We mark our world in unexpected ways… this is how patient possessions would be stored during their stay in the old asylum wards. It’s about the size of a shoebox, and this particular drawer has a name where the others do not. Its place reminded me of the hospital cemetery where more than 3,000 are buried and less than 1% of whom are recorded by stone or plaque in their resting place.
The backdrop has become the pallet for water damage and graffiti.
A squat building with a rail scale. Taken between rain showers in late summer, when I seemed to be the only one at White Pine.
The shaft house, where hydraulic steel doors allowed or denied entry into the mine shaft. Overhead is a light and alarm. If it sounds, the mine is being evacuated, and you best not go in and best stay the hell out of the way. Locals dump tires here, now.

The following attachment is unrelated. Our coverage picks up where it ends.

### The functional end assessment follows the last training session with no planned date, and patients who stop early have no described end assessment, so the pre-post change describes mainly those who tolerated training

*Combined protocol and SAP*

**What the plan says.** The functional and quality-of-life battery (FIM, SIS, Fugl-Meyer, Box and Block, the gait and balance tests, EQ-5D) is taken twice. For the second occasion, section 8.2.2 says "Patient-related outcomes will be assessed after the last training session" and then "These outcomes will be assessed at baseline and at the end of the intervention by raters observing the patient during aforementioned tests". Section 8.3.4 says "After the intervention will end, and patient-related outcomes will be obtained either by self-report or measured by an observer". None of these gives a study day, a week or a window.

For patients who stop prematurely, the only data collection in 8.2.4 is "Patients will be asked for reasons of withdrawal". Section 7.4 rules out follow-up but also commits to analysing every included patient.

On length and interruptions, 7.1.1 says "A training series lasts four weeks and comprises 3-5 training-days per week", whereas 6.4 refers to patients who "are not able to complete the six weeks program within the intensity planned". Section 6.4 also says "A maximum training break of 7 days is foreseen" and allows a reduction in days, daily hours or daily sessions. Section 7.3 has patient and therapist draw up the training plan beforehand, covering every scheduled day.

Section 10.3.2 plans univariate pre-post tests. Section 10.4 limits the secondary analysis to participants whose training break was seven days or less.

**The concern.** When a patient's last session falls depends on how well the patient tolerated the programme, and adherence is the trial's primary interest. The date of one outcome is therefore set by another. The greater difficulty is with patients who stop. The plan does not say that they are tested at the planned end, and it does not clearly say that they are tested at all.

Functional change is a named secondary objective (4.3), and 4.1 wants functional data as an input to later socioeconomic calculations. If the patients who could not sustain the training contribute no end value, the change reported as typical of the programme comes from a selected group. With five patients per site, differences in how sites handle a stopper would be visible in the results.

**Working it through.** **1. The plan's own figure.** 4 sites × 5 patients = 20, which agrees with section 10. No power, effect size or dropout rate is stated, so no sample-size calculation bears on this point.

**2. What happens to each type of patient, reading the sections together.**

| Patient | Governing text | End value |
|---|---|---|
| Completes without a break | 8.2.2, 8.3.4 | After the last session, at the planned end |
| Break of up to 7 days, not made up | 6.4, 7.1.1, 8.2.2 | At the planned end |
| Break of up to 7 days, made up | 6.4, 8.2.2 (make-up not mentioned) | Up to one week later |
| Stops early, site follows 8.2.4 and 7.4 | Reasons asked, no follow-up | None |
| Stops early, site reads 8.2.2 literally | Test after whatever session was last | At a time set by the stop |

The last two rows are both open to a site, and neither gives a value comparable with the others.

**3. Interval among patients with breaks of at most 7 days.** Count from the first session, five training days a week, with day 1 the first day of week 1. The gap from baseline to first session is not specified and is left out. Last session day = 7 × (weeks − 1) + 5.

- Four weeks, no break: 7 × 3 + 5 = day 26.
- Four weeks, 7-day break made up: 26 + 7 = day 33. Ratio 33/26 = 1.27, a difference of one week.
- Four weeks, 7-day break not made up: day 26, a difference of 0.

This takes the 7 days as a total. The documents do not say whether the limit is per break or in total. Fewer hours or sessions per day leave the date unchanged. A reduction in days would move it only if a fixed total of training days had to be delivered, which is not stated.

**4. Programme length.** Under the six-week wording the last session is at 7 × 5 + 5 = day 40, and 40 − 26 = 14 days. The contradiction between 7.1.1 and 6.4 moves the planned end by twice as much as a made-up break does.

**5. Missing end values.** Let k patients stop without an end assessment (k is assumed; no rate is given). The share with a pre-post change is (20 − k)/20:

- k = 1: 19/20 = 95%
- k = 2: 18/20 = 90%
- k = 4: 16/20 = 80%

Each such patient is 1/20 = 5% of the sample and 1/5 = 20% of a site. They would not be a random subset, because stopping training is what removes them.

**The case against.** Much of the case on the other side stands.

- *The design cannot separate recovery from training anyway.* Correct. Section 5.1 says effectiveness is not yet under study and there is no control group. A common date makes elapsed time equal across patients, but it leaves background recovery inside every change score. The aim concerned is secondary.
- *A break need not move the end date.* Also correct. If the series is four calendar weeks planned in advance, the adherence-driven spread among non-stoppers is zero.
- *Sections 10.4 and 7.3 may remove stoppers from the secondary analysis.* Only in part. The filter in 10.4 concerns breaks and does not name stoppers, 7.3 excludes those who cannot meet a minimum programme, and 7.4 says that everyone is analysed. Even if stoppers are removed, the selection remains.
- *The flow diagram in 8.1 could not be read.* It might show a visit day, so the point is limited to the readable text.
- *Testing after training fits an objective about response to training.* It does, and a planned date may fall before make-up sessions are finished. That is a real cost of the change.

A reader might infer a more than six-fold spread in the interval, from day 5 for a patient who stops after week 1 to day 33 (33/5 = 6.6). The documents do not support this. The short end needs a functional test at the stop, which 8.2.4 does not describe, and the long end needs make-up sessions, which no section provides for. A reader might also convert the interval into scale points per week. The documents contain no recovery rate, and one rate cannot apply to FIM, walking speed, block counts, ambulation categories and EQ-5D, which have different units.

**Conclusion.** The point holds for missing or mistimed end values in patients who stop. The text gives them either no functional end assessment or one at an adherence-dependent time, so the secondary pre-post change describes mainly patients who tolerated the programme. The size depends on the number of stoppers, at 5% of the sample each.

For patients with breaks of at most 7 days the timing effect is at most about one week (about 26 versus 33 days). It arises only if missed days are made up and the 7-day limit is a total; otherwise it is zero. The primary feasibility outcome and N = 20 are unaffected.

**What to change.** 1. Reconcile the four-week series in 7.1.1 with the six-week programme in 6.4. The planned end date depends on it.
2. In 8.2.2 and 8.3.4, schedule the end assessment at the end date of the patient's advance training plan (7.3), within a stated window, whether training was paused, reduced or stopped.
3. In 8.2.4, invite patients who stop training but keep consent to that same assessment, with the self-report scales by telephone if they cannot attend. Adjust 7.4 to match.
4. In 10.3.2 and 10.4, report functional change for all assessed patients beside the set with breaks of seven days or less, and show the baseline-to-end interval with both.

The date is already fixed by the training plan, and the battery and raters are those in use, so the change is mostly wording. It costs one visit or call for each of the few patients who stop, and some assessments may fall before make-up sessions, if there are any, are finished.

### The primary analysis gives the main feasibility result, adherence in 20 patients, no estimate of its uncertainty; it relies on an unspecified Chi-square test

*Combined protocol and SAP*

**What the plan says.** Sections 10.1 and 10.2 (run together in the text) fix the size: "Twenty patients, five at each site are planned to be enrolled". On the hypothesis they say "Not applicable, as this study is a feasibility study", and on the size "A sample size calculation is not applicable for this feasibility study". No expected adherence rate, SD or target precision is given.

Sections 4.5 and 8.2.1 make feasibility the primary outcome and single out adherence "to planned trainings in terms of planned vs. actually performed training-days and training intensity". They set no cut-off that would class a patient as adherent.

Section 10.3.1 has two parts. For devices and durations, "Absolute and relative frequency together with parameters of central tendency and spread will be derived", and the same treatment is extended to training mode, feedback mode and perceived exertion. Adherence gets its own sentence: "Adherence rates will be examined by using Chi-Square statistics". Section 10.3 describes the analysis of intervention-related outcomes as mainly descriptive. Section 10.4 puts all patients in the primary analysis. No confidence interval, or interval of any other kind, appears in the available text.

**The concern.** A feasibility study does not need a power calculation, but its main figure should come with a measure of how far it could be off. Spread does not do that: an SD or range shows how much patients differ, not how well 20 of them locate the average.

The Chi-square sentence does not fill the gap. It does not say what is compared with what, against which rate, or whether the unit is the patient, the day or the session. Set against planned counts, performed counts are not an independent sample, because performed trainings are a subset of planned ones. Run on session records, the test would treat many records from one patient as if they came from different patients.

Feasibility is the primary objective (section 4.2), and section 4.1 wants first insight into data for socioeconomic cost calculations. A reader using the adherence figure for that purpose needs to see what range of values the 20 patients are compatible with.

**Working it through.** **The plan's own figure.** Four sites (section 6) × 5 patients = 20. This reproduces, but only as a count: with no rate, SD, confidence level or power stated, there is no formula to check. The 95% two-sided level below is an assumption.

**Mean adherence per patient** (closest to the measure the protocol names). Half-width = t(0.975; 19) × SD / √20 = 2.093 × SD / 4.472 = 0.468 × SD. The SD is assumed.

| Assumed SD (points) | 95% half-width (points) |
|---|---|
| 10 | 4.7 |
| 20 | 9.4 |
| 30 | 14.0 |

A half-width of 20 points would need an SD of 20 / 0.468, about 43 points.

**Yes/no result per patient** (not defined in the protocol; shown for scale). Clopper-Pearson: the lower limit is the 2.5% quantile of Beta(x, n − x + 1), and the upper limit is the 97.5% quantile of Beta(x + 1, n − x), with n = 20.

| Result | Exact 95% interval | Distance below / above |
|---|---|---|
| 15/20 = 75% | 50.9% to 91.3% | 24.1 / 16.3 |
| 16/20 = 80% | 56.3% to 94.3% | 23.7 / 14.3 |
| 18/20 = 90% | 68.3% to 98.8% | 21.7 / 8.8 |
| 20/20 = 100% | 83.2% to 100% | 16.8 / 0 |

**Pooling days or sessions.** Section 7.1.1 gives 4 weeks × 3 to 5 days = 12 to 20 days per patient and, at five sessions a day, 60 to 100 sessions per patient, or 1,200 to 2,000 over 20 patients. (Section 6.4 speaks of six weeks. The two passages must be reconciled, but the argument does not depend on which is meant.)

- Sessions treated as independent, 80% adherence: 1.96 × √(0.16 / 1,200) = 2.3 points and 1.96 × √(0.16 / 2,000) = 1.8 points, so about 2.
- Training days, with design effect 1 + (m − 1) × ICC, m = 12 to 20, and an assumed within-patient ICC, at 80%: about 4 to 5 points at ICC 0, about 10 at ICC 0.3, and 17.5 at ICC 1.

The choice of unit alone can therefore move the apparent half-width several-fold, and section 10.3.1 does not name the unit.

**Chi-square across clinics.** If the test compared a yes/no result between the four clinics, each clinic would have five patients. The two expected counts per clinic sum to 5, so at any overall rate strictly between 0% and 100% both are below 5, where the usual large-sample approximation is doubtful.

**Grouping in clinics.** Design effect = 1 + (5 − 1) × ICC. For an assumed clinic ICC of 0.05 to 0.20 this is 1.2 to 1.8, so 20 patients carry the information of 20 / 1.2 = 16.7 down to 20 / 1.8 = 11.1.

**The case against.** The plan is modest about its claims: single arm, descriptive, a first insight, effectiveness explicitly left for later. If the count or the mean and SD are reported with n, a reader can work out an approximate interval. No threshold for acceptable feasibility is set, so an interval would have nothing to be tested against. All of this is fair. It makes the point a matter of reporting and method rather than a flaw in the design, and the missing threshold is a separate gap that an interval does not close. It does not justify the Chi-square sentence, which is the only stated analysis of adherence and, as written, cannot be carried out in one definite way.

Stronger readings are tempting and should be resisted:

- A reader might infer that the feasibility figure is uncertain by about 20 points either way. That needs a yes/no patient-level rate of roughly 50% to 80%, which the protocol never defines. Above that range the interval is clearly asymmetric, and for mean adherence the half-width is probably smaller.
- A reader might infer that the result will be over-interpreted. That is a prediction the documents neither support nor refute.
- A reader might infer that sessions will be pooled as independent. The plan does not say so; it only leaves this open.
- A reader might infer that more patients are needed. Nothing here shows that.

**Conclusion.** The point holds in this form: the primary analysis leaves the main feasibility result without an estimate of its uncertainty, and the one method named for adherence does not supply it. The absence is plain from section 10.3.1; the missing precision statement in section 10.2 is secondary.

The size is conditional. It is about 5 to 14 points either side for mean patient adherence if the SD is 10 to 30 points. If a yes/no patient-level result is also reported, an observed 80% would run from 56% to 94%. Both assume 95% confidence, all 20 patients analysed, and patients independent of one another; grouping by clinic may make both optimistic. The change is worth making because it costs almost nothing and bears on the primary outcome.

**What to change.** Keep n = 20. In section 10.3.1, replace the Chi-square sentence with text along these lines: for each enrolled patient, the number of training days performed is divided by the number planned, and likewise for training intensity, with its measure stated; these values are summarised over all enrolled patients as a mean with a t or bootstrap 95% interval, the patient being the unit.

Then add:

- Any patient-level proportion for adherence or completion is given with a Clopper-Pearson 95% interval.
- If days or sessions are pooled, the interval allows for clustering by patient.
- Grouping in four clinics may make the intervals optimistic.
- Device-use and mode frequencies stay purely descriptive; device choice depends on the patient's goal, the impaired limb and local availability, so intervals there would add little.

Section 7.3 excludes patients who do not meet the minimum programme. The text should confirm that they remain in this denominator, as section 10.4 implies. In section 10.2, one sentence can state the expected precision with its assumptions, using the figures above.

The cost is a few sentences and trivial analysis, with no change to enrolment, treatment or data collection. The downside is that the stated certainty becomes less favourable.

This side of the mill, which abuts the Great Miami River, is much older than the other side of B Street. You can tell it went through many revisions.
A pipe bracket seems to have rusted off of the ceiling.
After crushing, these machines would float lighter material to the surface of the water, where it would be skimmed and discarded. Gold and silver laden stone would sink to the bottom, where it was collected for the next stage of processing. Leica/Summilux 35/Ektar 100
“See anything?” “No, just more of it.” “How much to go?” “Oh god–we’ve only seen about 10%.” “Guess we should keep moving then…”
Before the gold could be extracted, the rock was turned to powder. Depending on the size of the steel balls inside the mill, the rock would be reduced to a certain size. So, multiple mills were usually used in stages.